Since Kyle Bass founded Coalition for Affordable Drugs X LLC (CFAD) to challenge pharmaceutical patents, CFAD has filed numerous petitions with the Patent Trial and Appeal Board (PTAB) of the U.S. Patent and Trademark Office (Office) seeking to institute inter partes review (IPR) proceedings to invalidate a number of pharmaceutical patents, including three patents owned by Anacor Pharmaceuticals, Inc., as previously discussed at Global IP Matters. On October 21, 2016, the PTAB issued written decisions on the two IPRs filed by CFAD invalidating claims of U.S. Patent No. 7,056,886 (the ‘886 Patent) that covers Shire PLC’s drug Gattex®.
Gattex® is a prescription medicine used in adults with Short Bowel Syndrome (SBS) who need additional nutrition or fluids from intravenous (IV) feeding (parenteral support). The medicine helps the remaining intestine (bowel) absorb more and reduces the need for parenteral support.
Gattex® received FDA approval in 2012 and had sales of $67.9 million in 2014 and sales of $141.7 million in 2015.
The ‘886 Patent covers stable formulations of GLP-2 peptides and analogs, including the active ingredient in Gattex®. The ’886 Patent discloses the use of a phosphate buffer, the amino acid L-histidine and a bulking agent of either sucrose or mannitol to increase stability of certain GLP-2 peptides. The claims set forth combinations of GLP-2 peptides and peptide concentrations, pH levels, L-histidine concentrations, and different bulking agents and concentrations.
The ’886 Patent claims were challenged in two IPR petitions filed by CFAD in April 2015. The first IPR challenged claims 46-52 and 61-75 (IPR2015-00990) and the second challenged claims 1-45 (IPR2015-01093). In October 2015 the PTAB instituted review of all claims challenged in the first IPR and review of claims 1-27, 31-40, and 44-45 of the second IPR. In the final written decisions issued last week, the PTAB concluded that all instituted claims are obvious.
Claims 46-52 and 61-75 were challenged as being obvious over six prior references. The PTAB concluded that each limitation of the claims was known in the prior art since “the claimed GLP-2 formulation is nothing more than a combination of known ingredients for a predictable result of stability as confirmed by routine testing.” (IPR2015-00990, pages 20-21.) The PTAB stated that “[t]he preponderance of evidence of record shows that the identification of the optimal sugar and amino acid to add to a formulation for stability purpose was nothing more than routine experimentation.” (Id. at page 26.) The PTAB considered the patent owner’s arguments on secondary considerations but found them unpersuasive. In response to the patent owner’s surprising and unexpected results arguments, the PTAB relied on Petitioner’s arguments that the results presented in the ‘886 Patent are not commensurate in scope with the claims at issue. In response to the patent owner’s commercial success arguments, the PTAB stated that “it is unclear if the sales are due to the stability of the product, or to the active agent,” which is disclosed in the prior art. (Id. at pages 30-35.) Having found all challenged claims obvious over the prior art, the PTAB held claims 46-52 and 61-75 unpatentable.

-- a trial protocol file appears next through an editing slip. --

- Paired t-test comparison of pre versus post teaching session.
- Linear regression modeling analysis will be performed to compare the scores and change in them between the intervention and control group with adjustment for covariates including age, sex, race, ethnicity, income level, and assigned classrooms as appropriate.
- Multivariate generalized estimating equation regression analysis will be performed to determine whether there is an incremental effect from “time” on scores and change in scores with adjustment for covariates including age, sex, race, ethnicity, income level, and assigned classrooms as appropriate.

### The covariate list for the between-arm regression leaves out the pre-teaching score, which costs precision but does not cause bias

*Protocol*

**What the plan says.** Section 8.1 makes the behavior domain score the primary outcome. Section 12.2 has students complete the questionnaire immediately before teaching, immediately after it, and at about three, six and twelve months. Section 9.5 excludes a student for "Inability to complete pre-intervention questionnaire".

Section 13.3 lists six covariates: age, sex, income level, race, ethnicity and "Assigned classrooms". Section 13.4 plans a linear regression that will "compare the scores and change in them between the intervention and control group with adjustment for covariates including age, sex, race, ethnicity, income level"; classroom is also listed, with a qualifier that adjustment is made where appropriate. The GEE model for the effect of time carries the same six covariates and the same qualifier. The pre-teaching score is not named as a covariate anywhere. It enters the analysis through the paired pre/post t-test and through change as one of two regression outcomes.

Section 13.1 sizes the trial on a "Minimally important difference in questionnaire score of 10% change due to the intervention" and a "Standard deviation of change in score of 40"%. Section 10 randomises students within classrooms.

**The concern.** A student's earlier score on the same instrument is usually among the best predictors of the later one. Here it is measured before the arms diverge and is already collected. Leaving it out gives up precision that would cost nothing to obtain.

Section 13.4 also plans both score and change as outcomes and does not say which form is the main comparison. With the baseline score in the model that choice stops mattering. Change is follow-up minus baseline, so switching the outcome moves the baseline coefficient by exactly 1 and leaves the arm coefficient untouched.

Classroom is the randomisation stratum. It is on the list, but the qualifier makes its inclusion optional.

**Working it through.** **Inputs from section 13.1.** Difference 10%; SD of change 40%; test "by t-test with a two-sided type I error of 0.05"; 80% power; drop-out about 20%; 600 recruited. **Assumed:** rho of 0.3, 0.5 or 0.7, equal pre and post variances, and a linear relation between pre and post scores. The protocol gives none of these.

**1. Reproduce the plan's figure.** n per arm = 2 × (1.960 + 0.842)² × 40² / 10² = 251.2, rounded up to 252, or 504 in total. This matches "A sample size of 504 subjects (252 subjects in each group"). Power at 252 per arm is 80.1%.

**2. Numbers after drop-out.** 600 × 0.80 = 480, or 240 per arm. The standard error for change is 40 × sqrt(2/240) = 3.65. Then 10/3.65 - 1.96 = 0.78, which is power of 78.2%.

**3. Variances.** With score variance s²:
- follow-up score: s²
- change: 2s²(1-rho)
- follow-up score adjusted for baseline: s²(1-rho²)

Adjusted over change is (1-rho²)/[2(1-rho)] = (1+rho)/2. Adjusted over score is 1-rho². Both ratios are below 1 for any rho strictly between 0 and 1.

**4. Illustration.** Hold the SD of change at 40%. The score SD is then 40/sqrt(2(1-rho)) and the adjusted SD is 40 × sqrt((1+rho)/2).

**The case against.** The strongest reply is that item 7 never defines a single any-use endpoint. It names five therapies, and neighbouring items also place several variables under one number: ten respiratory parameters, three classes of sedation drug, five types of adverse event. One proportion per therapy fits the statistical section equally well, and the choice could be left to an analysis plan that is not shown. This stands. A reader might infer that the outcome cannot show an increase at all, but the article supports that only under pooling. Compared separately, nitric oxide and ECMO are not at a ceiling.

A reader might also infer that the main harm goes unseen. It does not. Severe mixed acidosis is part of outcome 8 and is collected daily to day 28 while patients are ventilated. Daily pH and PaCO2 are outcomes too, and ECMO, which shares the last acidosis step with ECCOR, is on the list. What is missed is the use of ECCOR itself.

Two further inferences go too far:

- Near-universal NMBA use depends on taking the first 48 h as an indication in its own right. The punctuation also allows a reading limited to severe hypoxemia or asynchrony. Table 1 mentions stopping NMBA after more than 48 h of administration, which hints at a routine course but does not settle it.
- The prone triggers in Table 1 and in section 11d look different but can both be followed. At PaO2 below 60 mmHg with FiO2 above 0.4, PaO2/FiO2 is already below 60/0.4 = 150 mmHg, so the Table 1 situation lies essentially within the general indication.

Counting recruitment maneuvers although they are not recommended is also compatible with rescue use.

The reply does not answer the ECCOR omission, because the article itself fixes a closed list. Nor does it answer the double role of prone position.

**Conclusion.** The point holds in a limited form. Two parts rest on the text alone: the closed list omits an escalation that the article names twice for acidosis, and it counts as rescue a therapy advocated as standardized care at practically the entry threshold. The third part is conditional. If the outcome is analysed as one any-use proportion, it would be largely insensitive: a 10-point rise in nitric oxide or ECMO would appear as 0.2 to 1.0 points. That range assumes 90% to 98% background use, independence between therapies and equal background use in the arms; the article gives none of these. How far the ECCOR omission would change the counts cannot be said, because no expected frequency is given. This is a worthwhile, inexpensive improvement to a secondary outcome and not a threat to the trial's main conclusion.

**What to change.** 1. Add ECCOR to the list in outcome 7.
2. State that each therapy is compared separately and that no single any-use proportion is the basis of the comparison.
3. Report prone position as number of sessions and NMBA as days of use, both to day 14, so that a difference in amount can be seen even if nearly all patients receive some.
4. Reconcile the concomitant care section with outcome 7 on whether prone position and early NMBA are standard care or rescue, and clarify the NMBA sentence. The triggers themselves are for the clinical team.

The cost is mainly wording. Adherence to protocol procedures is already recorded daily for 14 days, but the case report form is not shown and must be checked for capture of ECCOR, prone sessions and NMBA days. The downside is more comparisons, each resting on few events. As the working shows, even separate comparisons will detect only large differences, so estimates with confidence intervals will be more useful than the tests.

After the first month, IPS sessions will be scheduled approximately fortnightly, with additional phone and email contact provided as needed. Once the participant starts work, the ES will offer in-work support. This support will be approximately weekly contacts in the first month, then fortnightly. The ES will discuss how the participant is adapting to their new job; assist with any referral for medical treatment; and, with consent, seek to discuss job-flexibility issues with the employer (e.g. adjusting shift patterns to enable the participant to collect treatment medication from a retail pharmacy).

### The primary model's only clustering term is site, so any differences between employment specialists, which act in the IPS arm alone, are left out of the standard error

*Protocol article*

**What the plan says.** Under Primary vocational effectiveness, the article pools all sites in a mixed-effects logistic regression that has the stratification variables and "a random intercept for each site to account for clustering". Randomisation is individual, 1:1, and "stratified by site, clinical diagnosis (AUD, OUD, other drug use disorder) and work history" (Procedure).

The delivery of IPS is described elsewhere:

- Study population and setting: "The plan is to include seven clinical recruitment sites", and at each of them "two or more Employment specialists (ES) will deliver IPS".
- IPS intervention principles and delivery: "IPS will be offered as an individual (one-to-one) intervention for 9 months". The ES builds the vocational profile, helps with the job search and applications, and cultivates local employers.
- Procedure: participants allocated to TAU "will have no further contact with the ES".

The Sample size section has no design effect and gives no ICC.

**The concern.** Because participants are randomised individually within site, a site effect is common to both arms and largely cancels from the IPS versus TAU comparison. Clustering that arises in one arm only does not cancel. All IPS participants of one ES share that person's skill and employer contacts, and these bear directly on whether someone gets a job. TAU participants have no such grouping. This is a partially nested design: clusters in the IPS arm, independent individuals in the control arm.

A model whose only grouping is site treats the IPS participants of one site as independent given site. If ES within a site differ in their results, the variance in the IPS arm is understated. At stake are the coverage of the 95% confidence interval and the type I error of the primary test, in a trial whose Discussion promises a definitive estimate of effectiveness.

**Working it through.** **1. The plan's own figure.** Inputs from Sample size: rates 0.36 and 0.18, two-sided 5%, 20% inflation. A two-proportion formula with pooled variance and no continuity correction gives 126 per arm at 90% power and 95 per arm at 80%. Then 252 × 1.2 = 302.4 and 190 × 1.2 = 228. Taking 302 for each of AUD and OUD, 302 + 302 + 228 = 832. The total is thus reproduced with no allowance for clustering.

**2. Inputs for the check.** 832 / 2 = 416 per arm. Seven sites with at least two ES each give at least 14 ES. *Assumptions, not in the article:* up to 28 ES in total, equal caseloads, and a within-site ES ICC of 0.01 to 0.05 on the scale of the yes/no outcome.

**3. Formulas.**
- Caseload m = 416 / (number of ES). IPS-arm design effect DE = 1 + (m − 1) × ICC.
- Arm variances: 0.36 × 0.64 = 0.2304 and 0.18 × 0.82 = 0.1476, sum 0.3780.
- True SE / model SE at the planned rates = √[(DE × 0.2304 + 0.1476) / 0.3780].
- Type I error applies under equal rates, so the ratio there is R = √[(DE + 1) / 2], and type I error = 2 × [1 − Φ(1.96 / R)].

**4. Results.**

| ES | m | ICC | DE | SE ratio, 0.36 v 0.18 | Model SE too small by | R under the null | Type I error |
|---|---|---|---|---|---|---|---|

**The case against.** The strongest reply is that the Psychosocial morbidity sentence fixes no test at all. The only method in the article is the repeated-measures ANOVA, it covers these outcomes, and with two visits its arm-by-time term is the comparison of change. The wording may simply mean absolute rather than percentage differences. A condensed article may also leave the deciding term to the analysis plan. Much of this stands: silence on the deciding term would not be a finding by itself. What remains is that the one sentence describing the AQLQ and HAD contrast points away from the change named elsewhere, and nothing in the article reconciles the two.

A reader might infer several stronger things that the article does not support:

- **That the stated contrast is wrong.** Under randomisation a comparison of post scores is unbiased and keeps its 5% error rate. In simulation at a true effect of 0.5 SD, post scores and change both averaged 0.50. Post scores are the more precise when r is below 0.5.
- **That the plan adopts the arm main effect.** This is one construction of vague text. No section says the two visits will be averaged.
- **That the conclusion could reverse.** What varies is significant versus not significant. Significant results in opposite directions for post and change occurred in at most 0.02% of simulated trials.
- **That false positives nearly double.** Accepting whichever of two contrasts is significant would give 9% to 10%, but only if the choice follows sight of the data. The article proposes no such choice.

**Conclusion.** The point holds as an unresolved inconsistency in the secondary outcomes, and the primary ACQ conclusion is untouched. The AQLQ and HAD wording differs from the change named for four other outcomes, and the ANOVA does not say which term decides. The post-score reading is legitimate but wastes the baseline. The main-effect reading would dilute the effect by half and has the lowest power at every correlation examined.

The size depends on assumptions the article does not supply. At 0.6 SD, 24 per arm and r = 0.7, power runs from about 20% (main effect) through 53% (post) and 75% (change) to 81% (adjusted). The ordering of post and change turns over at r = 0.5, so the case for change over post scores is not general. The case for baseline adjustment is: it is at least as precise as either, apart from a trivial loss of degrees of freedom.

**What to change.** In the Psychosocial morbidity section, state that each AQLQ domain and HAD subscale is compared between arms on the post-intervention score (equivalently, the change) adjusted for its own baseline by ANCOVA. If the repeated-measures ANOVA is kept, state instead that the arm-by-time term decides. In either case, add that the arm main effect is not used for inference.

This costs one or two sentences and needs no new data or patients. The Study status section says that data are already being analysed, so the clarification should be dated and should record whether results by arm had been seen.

Claims 1-27, 31-40, and 44-45 were also challenged as being obvious over six prior references, five of which overlapped with those cited in the first IPR. Similar to the first decision, the PTAB concluded that each limitation of the claims was known in the prior art, namely that “the claimed GLP-2 formulation is nothing more than a combination of known ingredients for a predictable result of stability as confirmed by routine testing.” (IPR2015-01093, pages 17-18.) Using analysis similar to that in the first decision, the PTAB concluded that all challenged claims are obvious over the cited prior art and held these claims unpatentable.
It is unclear as of this date what next step Shire PLC will take. Stay tuned for further updates.